|Audition (SE)/A-, B
Every once in a while a film comes around that
leaves you gaping with slack jaw and open mouth, unable to speak: Audition
is that kind of film. It takes you by surprise. It leaves a disquieting
feeling that there are things in this world you don't want to know about.
This is not an easy film to watch as it takes its severe turns. One should
approach Audition with great trepidation. You need a strong stomach
to get through it all.
Even when Audition is at its most
conventional, it's not conventional. What begins as a standard domestic
drama turns into a haunting romantic tale about the hope for late love for
relatively young widower Aoyama. He finds his "dream girl"
through a theatrical audition set up by a business colleague. Aoyama is
one square guy. He's apparently a dedicated family man. Since his wife's
untimely death years before he has lavished great attention on his one son
and at the same time dedicated himself, or even buried himself, at work.
The embers of normal life have been smothered by the need bury emotions.
But an innocent remark from his son sets him on a path to find a new wife
and everything changes.
Audition for a girl in a
white dress. ©American Cinematheque
Asami's resume catches at Aoyama's heart even
before he meets her at the audition. She's the girl proverbial in the
white dress. With the introduction of Asami's tale, strangely haunting
from the first, Audition takes on hints of a ghost story. Still,
it's not a ghost story. It's different. It's almost different from
anything I have seen. In the end, I was not quite sure where Audition
took me, only that it took me by the throat with its shocking style.
A thoroughly engrossing film. At times it may
be somewhat confusing, but it is never short of riveting. Audition
is very Japanese in its sensibilities. The overall ghost story
feeling builds like a distorted Noh play. The graphic violence harks
back to some vicious Japanese films of the past like Shohei Imamura's 1979
Vengeance is Mine. Clearly, there are sadomasochistic strands
permeating Audition. And Audition has strong surreal
Director Takashi Miike is unflinching in his
vision. Characters are well drawn and very interesting even before Audition's
engine revs up with a violent throttle. Certainly the situation is quite
an interesting portrait of loneliness, hopes, and desires. Miike is
audacious is his use of imagery. The way he combines disparate elements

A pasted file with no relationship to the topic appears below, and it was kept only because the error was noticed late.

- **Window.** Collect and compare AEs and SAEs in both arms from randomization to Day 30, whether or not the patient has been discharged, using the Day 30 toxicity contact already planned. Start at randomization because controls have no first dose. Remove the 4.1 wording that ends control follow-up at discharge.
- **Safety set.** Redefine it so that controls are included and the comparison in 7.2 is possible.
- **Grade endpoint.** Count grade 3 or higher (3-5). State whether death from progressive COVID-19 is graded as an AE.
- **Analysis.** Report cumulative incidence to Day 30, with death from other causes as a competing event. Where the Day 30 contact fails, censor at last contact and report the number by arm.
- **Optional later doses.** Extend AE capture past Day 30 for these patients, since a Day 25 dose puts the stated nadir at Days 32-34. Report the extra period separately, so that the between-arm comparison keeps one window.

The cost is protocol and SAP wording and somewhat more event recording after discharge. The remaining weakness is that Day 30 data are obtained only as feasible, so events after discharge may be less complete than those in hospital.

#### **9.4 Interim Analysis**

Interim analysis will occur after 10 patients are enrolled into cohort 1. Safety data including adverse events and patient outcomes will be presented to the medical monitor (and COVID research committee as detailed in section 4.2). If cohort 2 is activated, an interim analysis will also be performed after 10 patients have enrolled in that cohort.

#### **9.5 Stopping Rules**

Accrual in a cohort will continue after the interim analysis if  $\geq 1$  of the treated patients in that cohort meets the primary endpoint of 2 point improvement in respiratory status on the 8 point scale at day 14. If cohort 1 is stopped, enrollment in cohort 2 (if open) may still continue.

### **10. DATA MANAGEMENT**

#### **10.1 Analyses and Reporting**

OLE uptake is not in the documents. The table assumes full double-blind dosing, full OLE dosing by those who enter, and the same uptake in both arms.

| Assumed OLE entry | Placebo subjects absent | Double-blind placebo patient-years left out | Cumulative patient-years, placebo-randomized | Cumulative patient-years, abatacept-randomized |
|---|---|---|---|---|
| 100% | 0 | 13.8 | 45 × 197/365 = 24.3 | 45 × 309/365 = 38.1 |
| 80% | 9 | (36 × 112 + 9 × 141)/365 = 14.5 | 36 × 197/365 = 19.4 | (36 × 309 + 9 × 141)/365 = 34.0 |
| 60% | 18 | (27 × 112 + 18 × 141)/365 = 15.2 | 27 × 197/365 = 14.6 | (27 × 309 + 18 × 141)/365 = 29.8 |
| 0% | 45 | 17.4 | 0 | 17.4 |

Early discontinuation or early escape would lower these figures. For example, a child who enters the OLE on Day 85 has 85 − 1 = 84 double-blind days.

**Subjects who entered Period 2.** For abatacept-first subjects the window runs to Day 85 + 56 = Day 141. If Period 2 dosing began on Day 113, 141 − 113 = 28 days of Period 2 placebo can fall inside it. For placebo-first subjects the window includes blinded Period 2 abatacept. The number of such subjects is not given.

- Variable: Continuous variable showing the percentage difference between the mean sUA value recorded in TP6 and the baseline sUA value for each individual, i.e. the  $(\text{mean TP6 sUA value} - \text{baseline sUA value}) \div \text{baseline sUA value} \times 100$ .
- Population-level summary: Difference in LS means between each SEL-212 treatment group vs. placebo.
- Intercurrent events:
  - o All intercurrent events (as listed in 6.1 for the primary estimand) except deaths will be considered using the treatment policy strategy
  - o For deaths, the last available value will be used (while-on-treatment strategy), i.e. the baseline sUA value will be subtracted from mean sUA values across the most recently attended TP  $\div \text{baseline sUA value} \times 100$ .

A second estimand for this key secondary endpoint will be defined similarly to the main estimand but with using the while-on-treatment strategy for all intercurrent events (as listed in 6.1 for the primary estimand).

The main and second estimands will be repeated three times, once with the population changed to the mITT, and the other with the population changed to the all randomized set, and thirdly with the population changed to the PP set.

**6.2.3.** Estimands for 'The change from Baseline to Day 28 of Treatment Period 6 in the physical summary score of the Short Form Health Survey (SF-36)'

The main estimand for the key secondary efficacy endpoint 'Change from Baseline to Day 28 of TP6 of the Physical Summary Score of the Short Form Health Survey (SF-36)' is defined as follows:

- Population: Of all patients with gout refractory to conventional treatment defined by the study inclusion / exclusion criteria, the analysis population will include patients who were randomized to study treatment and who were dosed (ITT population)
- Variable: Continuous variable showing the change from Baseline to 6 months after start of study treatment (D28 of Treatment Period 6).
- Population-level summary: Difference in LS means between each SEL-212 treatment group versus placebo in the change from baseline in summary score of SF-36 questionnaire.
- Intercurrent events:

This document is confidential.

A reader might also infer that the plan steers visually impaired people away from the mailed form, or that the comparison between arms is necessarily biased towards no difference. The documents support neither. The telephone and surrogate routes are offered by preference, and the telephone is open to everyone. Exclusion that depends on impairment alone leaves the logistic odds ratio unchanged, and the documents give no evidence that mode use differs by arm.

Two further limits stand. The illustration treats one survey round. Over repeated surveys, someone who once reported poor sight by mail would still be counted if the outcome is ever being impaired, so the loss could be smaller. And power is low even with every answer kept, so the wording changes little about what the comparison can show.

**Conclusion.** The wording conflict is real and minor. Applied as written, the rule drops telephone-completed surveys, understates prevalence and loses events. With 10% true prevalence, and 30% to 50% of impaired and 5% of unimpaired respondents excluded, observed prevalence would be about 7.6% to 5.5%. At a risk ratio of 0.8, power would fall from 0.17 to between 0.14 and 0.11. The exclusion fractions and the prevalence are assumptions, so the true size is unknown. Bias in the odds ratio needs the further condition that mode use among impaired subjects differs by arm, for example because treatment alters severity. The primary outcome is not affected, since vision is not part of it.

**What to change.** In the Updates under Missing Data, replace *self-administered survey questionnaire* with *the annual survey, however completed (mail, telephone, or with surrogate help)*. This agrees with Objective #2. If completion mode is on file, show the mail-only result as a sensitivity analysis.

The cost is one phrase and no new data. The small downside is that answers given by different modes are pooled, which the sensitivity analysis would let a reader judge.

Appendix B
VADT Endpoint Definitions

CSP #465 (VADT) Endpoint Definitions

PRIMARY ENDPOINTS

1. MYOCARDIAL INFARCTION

adds up to a unique experience. The pacing is hauntingly even, a most
methodical. When tone changes or when there are surprises, the pacing
still marches forward with same metronome precision. It's almost as if
Aoyama is possessed by some terrible spirit. When the romantic inclination
takes hold of him, he can''t quite control himself. Even when there appear
to be warnings, he ignores them.
The actors are very effective. Ryo Ishibashi is
so plain and mundane as Aoyama. It's a simple convincing
performance. Eihi Shiina is like a delicate flower slowly rotting as Asami
Audition does leave itself open to
various interpretations. One can make their own call as to the true
outcome of the film. However, there probably is good evidence to support
one particular ending. What is reality. What is fantasy, dreams,
It's somewhat disappointing that the DVD was not
anamorphic, but the transfer is quite good. It's a clean transfer. There
are no offensive NTSC artifacts like straight edge jitter. Stable image,
stable colors. There is some fine grain delivered very tightly. The Yellow
English titles overlap the image partially and fall into the black
letterbox area thereby preventing use of the zoom feature to blow the
image up to fill a 16 x 9 screen. The Japanese Dolby Digital 5:1 Surround
track was rather on the loud side and I dropped it down about 8 dB to find
a comfortable listening level. Black levels are good, shadow detail is
well executed. The image is sharp. It's very consistent from scene to
Dennis Bartok and Chris Dee, programmers for the
American Cinematheque, conduct a video interview (Approx 24 minutes) with
Takashi Miike. Miike speaks in Japanese and his comments are translated.
There's also a translated commentary track from Miike that begins at
chapter 18 and lasts for 36 minutes.
Trust me: Audition is not a film that will
be easy to forget. While there are inclinations to turn your head from the
screen, it won't be easy to take your eyes from the screen either. Audition
will remain with you, almost haunting you as Aoyama is haunted. Hopefully,
it will not take possession of you.
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